|Publication number||US7911626 B2|
|Application number||US 10/983,494|
|Publication date||Mar 22, 2011|
|Filing date||Nov 8, 2004|
|Priority date||Nov 8, 2004|
|Also published as||US20060098221|
|Publication number||10983494, 983494, US 7911626 B2, US 7911626B2, US-B2-7911626, US7911626 B2, US7911626B2|
|Inventors||Andrew R. Ferlitsch|
|Original Assignee||Sharp Laboratories Of America, Inc.|
|Export Citation||BiBTeX, EndNote, RefMan|
|Patent Citations (28), Referenced by (22), Classifications (24), Legal Events (3)|
|External Links: USPTO, USPTO Assignment, Espacenet|
The present invention relates generally to imaging devices. More specifically, the present invention relates to systems and methods for providing a user-configurable user interface on an imaging device.
Imaging devices are frequently used in many aspects of business, industry and academic endeavors. The term “imaging,” as used herein, should be interpreted broadly to include any process for producing a copy of a document onto paper, a computer screen, an electronic image, or the like. Examples of imaging devices include printers, facsimile devices, copiers, scanners, display monitors, multi-function peripherals (MFPs), filing devices, web publishing devices, imagesetters, platesetters, and so forth. Documents which are sent to a printing device for printing are sometimes referred to as print jobs.
Imaging devices typically include a user interface through which a user may enter commands, view information, etc. A user interface on an imaging device may include buttons, a display, a touch screen, etc. Typically the user interface on an imaging device is on the front panel of the imaging device. Additionally, the user interface may be remotely accessible, such as from a web browser.
As imaging devices continue to be programmed with additional capabilities, the information that is accessible from the user interface at the imaging device grows. Many user interfaces of imaging devices today include menus that are navigated through the use of buttons and the display. Typically there are a number of such menus for different parts of the user interface.
When a user operates an imaging device, the operations panel controls may not be in a presentation format that is most convenient to the user or organization. Thus, there is a desire for an even more convenient method to access and operate controls from the front panel or remote interface of an imaging device. Benefits may be realized by improved systems and methods for providing a user-configurable user interface on an imaging device
Exemplary embodiments of the invention will become more fully apparent from the following description and appended claims, taken in conjunction with the accompanying drawings. Understanding that these drawings depict only exemplary embodiments and are, therefore, not to be considered limiting of the invention's scope, the exemplary embodiments of the invention will be described with additional specificity and detail through use of the accompanying drawings in which:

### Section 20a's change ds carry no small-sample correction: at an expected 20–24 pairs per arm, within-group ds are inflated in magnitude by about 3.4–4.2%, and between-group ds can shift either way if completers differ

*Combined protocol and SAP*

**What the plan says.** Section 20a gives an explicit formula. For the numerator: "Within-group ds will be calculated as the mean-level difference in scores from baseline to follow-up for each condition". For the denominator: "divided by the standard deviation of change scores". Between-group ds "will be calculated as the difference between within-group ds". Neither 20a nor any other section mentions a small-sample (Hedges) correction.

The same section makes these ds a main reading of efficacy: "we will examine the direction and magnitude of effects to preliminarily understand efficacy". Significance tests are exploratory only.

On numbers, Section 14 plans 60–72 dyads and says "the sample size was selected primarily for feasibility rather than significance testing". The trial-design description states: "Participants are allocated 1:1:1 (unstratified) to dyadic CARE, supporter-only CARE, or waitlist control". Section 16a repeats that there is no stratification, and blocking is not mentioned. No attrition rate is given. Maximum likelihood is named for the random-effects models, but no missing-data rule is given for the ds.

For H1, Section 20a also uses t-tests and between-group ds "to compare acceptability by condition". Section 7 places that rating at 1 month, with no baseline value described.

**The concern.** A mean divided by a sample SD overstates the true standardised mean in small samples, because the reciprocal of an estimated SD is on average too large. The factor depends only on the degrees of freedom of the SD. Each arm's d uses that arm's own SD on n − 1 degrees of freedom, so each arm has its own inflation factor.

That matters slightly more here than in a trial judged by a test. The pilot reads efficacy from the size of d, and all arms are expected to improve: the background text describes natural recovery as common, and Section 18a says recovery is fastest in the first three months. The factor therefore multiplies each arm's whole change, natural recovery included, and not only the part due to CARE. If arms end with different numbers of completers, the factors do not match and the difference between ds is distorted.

Systems and methods for providing a configurable user interface on an imaging device are disclosed. An exemplary system includes an imaging device. The imaging device includes a processor and memory in electronic communication with the processor. Instructions are stored in the memory. The instructions are executable to implement a method to provide a configurable user interface. A user interface edit mode is entered. A part of the user interface is presented to a user for modification. User input is received from the user to modify the part of the user interface. The part of the user interface with the modification is then saved. The user interface edit mode is exited, and the user interface that includes the modification made by the user is presented.
The imaging device may include, but is not limited to, a printer, a facsimile device, a copier, a scanner, a display monitor, an imagesetter, a platesetter, an image store, a filing device, a web publishing device, and a multi-function peripheral device. The imaging device may also include an embedded web page and web server.
The imaging device may also include a touch panel. Editing controls may also be provided for the user to use in modifying the part of the user interface. The editing controls may include a scroll control, a tab control, a cut control, a copy control and a paste control.
In an embodiment, user interface configuration data may be stored in the memory that defines at least a portion of the user interface. The user interface configuration data may be sent to a computing device in electronic communication with the imaging device so that the part of the user interface is presented to the user on the computing device for modification. The user input is received from the user at the computing device and then transmitted to the imaging device such that the user input is then received at the imaging device. Alternatively, the user interface configuration data may be sent to a computing device in electronic communication with the imaging device so that the user interface may be remotely edited by a user. The user input is received from the user at the computing device to modify the user interface and new user interface configuration data is then transmitted from the computing device to the imaging device. The imaging device saves the new user interface configuration data to save the part of the user interface with the modification.